Germline mosaicism

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Germline mosaicism, also called gonadal mosaicism, is a type of genetic mosaicism where more than one set of genetic information is found specifically within the gamete cells. Somatic mosaicism, a type of genetic mosaicism found in somatic cells, and germline mosaicism can be present at the same time or individually depending on when the conditions occur. When the mosaicism is only found in the gametes and not in any somatic cells, it is referred to as pure germline mosaicism. Germline mosaicism can be caused either by a mutation that occurs after conception,[1][2] or by epigenetic regulation,[3] alterations to DNA such as methylation that do not involve changes in the DNA coding sequence.

A mutation in an allele acquired by a somatic cell early in its development can be passed on to its daughter cells, including those that later specialize to gametes. It can also be caused by a sporadic mutation in a gamete cell. If the germline mosaicism causing mutation occurs in the somatic cell, it never results in pure germline mosaicism because it will be present in somatic cells as well.


Genetic mutations, including those that cause disease, can be carried in gamete cells and passed on to offspring even if the mutation is not present (expressed) in the parents' phenotype. Diseases caused by germline mosaicism can be difficult to diagnose as genetically-inherited because the mutant alleles are not likely be present in the somatic cells. Somatic cells are more commonly used for genetic analysis because they are easier to obtain than gametes. If the disease is a result of pure germline mosaicism, then the disease causing mutant allele would never be present in the somatic cells. This is a source of uncertainty for genetic counselling. An individual may still be a carrier for a certain disease even if the disease causing mutant allele is not present in the cells that were analyzed because the causative mutation could still exist in some of the individual's gametes.[4]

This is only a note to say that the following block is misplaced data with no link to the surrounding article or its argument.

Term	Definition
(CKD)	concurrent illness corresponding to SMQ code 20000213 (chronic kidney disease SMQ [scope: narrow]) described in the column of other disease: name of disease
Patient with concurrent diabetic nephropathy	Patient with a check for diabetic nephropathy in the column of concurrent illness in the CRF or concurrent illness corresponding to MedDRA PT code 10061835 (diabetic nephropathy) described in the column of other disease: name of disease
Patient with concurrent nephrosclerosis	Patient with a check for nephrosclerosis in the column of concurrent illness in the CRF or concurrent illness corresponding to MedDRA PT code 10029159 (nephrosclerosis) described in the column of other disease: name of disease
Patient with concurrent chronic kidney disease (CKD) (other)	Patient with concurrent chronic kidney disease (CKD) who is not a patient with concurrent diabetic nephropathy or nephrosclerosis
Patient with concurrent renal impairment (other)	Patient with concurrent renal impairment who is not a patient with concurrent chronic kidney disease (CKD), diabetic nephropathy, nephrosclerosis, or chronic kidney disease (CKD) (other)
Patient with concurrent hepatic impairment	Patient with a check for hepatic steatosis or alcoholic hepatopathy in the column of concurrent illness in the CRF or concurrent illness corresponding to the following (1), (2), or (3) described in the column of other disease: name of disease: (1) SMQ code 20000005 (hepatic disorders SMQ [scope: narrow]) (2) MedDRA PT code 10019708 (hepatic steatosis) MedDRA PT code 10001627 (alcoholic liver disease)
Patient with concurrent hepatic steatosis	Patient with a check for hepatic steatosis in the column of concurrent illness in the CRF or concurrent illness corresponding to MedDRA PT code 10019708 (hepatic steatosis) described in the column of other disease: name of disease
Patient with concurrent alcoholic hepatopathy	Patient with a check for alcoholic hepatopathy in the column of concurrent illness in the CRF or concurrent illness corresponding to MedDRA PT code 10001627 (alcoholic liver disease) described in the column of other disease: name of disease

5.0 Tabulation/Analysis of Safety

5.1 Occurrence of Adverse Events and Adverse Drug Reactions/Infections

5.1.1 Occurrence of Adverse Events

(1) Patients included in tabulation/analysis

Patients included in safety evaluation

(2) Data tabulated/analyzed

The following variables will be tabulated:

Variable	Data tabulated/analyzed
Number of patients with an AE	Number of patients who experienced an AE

Germline mosaicism may contribute to the inheritance of many genetic conditions. Conditions that are inherited by means of germline mosaicism are often mistaken as being the result of de novo mutations. Various diseases are now being re-examined for presence of mutant alleles in the germline of the parents in order to further our understanding of how they can be passed-on.[5] The frequency of germline mosacism is not known due to the sporadic nature of the mutations causing it and the difficulty in obtaining the gametes that must be tested to diagnose it.

Recurrence rate[edit]

The recurrence rate of conditions caused by germline mosaicism varies greatly between subjects. Recurrence is proportional to the number of gamete cells that carry the particular mutation with the condition. If the mutation occurred earlier on in the development of the gamete cells, then the recurrence rate would be higher because a greater number of cells would carry the mutant allele.[6]


  1. ^ Orva, Rosa; Orva, David (April 1998). "Germ line Mosaicism". Human Genetics. 102: 381–6. PMID 9600231. doi:10.1007/s004390050708. 
  2. ^ Nussbuam, McInnes, Willard. Genetics In Medicine. Elsevier. pp. 123–125. ISBN 978-1-4377-0696-3.
  3. ^ Laurentino, S.; Beygo, J.; Nordhoff, V.; Kliesch, S.; Wistuba, J.; Borgmann, J.; Buiting, K.; Horsthemke, B.; Gromoll, J. (21 October 2014). "Epigenetic germline mosaicism in infertile men". Human Molecular Genetics. 24 (5): 1295–1304. PMID 25336341. doi:10.1093/hmg/ddu540. 
  4. ^ Chi Hyan, Cho; et al. (2015). "A Case Report of a Fetus with Mosaic Autosomal Variegated Aneuploidies and Literature Review". Annals of Clinical & Laboratory Science. Retrieved December 3, 2015. 
  5. ^ Armaroli, Annarita; Trabanelli, Cecilia; Scotton, Chiara; Venturoli, Anna; Selvatici, Rita; Brisca, Giacomo; Merlini, Luciano; Bruno, Claudio; Ferlini, Alessandra (2015-09-01). "Paternal germline mosaicism in collagen VI related myopathies". European Journal of Paediatric Neurology. 19 (5): 533–536. doi:10.1016/j.ejpn.2015.04.002. 
  6. ^ EDWARDS, J. H. (January 1989). "Familiarity, recessivity and germline mosaicism". Annals of Human Genetics. 53 (1): 33–47. doi:10.1111/j.1469-1809.1989.tb01120.x.